Amy Trubek. The Taste of Place: A Cultural Journey Into Terroir. Berkeley and Los Angeles: University of California Press, 2008. 250 Pages.

Amy Trubek’s latest book is an engaging and thorough introduction to the notion of terroir, or the “taste of place,” in the United States. Not only does Trubek study terroir as a concept in wine—the term’s usual context—but she looks at the effects of place on our perception and understanding of food as well. Trubek’s comparison of the French and American interpretations of terroir calls attention to the ways in which these two cultures try to give value to unique foods when so many products are being mass-produced around the globe. In addition to addressing the cultural history of the term terroir, she also raises an ethical discussion of its marketability, arguing that both countries seem to be walking a fine line between using terroir as a socially-engaged concept and as a profitable way of adding value to a product.

Trubek starts with a thorough history of the term terroir and how it developed in France, then continues with a discussion of its application in the United States. Although terroir is a descriptive word most commonly used in wine tastings, here Trubek uses the term to refer to foods and the sensory evidence of the plants, animals, and region from which they are produced. Since such traces transcend our most obvious means of perceiving food (through taste), in France, terroir encompasses a cultural knowledge that is passed down through generations (18). By contrast, the United States, which has only recently adopted the term, lacks this rich heritage. The result is a product of modern times: as French winemaker Daniel Ravier suggests, Americans have achieved scientific terroir, but not a cultural knowledge of it (105).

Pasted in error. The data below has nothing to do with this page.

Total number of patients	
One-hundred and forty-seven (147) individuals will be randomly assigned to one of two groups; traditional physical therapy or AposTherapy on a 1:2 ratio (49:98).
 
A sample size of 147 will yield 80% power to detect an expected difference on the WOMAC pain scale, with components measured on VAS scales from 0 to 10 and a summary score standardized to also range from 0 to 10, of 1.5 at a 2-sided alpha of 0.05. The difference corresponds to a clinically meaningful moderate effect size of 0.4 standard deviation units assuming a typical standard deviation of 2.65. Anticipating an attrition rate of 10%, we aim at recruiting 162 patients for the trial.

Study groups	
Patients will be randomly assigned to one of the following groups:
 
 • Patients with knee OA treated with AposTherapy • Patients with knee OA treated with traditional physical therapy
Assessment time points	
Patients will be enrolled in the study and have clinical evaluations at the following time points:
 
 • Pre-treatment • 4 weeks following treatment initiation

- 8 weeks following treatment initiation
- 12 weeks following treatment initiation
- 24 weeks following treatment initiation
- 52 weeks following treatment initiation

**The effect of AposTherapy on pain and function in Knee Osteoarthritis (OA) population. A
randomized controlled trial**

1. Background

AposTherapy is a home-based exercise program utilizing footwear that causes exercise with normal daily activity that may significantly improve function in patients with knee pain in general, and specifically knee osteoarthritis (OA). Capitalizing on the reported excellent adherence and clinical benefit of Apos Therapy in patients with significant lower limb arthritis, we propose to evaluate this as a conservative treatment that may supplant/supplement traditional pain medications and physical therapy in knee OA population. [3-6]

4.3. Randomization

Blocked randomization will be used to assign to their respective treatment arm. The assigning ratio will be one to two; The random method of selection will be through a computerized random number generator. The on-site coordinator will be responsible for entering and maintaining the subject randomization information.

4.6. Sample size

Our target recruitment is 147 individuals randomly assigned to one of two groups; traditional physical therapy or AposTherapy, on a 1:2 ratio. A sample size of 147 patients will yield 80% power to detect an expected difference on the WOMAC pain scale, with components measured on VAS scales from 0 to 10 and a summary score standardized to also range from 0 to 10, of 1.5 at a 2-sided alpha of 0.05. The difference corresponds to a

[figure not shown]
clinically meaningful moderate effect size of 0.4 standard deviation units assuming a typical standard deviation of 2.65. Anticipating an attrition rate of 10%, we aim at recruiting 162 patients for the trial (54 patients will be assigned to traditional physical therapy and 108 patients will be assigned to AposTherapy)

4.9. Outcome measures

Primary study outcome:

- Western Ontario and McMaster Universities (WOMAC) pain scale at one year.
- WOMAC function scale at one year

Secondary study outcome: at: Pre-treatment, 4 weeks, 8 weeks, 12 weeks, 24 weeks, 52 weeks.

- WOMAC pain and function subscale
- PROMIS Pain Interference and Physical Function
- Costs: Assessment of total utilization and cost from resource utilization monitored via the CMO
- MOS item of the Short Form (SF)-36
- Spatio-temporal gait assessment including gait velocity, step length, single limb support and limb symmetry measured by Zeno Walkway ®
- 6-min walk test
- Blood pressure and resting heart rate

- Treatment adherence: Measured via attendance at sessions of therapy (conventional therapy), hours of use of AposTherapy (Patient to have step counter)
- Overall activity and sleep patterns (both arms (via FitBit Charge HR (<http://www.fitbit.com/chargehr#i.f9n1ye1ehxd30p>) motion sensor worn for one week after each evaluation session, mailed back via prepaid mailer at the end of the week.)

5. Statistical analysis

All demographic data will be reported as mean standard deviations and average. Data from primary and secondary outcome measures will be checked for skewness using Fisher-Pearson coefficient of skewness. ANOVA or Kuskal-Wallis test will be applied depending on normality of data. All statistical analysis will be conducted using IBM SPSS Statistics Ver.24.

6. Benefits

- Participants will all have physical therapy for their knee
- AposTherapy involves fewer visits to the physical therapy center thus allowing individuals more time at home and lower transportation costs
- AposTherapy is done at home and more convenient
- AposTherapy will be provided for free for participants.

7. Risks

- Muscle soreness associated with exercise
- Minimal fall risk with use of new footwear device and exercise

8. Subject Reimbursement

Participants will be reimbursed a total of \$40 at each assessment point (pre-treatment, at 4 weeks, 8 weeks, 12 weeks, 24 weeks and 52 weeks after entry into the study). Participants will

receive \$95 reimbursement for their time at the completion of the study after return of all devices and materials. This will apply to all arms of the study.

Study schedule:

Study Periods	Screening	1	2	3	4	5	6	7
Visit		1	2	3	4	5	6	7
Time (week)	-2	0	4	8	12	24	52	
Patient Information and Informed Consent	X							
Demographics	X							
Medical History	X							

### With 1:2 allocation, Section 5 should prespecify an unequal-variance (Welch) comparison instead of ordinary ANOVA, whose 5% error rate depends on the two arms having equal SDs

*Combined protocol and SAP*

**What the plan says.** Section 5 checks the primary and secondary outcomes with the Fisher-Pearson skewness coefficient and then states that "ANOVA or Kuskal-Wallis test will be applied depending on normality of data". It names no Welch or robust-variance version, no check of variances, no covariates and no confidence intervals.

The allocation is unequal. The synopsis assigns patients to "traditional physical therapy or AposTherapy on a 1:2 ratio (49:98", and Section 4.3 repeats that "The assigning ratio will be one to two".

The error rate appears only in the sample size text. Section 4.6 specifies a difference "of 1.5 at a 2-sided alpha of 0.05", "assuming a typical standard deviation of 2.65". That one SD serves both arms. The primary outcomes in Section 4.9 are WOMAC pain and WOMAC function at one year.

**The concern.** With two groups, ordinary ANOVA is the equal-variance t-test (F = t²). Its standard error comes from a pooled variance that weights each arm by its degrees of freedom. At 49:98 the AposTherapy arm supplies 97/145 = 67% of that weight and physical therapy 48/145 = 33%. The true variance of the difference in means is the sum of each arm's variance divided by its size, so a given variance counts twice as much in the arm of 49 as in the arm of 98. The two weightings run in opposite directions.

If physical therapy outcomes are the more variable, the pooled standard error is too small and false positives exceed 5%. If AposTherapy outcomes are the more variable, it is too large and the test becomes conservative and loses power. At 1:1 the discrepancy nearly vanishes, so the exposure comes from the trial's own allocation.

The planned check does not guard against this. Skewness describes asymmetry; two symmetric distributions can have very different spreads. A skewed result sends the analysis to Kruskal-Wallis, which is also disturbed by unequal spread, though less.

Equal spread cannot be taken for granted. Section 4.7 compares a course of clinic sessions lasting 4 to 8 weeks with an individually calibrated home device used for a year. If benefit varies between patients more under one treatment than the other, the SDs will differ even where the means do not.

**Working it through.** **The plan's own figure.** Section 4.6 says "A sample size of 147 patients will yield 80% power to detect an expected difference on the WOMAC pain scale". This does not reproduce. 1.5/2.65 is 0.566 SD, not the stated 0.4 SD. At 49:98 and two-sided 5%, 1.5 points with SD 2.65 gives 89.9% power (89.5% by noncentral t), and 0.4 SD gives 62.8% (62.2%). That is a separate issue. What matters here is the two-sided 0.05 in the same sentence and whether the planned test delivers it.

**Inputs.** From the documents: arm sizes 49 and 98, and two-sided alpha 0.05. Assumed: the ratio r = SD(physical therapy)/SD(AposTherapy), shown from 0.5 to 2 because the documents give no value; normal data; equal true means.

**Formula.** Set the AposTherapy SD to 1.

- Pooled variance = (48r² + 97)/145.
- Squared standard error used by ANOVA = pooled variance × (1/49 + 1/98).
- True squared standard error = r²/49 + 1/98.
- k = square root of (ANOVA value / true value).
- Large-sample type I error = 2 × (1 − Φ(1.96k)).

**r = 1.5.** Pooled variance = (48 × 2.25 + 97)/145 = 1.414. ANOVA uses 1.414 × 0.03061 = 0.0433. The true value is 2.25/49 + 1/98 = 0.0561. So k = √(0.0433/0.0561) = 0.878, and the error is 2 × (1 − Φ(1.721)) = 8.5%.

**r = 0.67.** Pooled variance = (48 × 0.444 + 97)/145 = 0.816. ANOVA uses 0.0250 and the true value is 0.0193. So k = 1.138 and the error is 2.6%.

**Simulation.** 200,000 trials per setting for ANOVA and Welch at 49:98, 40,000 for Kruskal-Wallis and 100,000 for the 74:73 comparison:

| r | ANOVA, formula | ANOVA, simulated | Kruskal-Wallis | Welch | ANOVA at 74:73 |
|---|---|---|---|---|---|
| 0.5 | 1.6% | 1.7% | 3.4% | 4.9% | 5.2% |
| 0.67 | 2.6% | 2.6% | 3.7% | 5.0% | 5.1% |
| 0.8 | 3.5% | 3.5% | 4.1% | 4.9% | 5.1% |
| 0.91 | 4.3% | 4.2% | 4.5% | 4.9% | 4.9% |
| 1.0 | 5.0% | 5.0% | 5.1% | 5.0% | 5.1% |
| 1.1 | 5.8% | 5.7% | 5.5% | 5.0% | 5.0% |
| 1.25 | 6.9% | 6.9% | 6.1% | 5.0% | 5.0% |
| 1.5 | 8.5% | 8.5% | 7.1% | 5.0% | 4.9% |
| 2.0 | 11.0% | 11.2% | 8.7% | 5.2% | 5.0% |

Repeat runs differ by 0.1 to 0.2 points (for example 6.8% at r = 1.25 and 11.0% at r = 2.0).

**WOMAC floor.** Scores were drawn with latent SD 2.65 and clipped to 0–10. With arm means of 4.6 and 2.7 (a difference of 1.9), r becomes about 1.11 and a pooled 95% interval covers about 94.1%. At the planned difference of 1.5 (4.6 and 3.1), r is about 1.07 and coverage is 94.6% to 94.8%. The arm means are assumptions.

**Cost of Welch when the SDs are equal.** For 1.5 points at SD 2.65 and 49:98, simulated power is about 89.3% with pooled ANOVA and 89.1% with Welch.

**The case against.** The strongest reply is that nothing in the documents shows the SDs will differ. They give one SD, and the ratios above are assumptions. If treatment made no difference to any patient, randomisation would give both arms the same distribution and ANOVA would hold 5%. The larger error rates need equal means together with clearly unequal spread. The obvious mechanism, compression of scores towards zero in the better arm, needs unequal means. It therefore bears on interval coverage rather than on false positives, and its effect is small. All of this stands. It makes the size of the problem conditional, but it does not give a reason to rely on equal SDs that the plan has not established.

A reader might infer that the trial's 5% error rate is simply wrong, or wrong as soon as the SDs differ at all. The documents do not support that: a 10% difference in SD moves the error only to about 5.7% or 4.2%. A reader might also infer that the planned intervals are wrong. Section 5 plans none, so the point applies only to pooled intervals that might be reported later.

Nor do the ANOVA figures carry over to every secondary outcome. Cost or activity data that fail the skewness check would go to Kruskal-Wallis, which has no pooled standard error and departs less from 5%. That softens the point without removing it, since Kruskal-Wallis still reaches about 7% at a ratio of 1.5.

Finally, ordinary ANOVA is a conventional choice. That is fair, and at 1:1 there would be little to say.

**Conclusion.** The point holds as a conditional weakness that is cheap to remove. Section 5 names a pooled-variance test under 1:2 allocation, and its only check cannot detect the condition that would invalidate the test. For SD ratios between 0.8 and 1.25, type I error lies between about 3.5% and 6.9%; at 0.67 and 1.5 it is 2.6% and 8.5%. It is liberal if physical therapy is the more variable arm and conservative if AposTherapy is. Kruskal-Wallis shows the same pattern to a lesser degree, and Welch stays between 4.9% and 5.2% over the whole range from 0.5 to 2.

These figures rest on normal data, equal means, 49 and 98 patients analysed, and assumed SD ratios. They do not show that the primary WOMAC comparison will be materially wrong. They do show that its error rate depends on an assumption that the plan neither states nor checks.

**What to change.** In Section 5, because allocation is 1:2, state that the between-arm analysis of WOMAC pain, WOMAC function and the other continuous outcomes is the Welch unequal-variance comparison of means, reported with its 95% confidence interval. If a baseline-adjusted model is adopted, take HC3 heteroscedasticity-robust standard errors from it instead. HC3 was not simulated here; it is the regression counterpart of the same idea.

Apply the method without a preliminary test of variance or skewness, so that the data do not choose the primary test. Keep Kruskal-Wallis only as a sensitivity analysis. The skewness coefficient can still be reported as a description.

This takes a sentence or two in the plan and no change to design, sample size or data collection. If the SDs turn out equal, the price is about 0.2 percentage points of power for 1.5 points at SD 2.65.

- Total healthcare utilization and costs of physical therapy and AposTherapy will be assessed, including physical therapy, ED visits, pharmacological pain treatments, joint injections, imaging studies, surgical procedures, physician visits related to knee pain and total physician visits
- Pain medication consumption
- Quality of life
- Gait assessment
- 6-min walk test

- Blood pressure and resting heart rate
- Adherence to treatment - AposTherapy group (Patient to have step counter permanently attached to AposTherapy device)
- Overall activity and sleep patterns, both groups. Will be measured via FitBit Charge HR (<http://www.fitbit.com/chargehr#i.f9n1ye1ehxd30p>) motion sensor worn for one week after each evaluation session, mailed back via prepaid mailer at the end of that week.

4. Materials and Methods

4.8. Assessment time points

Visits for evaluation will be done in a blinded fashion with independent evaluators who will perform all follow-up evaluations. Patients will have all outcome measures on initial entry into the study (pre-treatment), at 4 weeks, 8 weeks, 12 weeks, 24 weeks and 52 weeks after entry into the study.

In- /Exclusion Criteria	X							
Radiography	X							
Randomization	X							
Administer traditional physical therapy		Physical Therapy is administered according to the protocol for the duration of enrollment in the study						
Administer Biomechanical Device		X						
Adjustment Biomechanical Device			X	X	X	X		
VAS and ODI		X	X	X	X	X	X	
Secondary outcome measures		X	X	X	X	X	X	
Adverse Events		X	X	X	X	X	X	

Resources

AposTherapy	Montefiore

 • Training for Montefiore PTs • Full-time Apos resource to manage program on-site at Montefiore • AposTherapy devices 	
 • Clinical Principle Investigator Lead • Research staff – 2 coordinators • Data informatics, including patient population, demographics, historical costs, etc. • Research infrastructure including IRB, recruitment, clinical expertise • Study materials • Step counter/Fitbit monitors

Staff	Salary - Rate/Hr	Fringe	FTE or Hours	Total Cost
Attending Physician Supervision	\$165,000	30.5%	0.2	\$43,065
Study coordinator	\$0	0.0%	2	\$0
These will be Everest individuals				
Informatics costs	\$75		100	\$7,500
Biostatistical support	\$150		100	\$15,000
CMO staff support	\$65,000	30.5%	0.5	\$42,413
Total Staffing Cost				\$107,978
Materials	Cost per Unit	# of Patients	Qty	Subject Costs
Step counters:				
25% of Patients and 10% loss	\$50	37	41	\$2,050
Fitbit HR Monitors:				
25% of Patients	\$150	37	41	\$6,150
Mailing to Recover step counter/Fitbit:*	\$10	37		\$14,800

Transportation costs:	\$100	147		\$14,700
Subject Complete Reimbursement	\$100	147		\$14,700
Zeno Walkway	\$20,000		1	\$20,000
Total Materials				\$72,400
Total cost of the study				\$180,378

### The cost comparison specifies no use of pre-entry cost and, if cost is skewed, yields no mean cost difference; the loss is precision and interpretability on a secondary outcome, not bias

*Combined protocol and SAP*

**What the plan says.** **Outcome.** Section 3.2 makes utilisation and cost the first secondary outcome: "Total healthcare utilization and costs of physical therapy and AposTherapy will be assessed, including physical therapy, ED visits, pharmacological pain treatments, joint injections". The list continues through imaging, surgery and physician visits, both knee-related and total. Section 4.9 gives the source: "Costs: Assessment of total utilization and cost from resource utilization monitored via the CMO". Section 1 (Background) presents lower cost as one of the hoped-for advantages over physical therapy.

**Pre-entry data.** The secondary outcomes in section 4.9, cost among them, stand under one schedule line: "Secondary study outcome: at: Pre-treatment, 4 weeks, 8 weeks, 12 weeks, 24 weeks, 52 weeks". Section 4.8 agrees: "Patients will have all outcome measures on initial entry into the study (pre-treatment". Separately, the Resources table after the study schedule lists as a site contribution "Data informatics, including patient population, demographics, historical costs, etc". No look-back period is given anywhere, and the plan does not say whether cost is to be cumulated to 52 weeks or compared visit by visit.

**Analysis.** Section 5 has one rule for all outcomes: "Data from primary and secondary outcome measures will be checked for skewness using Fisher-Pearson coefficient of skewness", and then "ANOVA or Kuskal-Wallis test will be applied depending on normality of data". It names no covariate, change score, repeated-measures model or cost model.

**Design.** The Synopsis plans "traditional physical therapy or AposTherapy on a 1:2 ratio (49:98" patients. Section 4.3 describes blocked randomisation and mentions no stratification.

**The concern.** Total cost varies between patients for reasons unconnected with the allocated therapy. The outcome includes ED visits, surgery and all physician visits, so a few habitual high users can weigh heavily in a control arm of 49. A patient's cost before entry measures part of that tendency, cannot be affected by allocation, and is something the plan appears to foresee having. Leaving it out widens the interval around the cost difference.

Trubek begins her section on French terroir by giving engaging descriptions of the potentially dry legal jargon surrounding the creation of the Appellation d’Origine Controlée (AOC) and the Institut National des Appellations d’Origine (INAO), which were turning points in French history that sought to recognize and protect regional differences in food. She also does an admirable job of introducing the heavyweights of French gastronomy, from Jean Anthelme Brillat-Savarin to Maurice Edmond Sailland, better known as Curnonsky. She spends a significant portion of her discussion on Curnonsky’s anthology of French culinary regions, Le trésor gastronomique de France, and its influence in shaping the popular consciousness regarding food. Throughout the chapter, Trubek poses questions of the validity of terroir, asking if it may just be a recently developed nostalgia: a desire to return to cultural roots in order to preserve memory and identity during a time of modern, fast-paced livelihoods (51-53).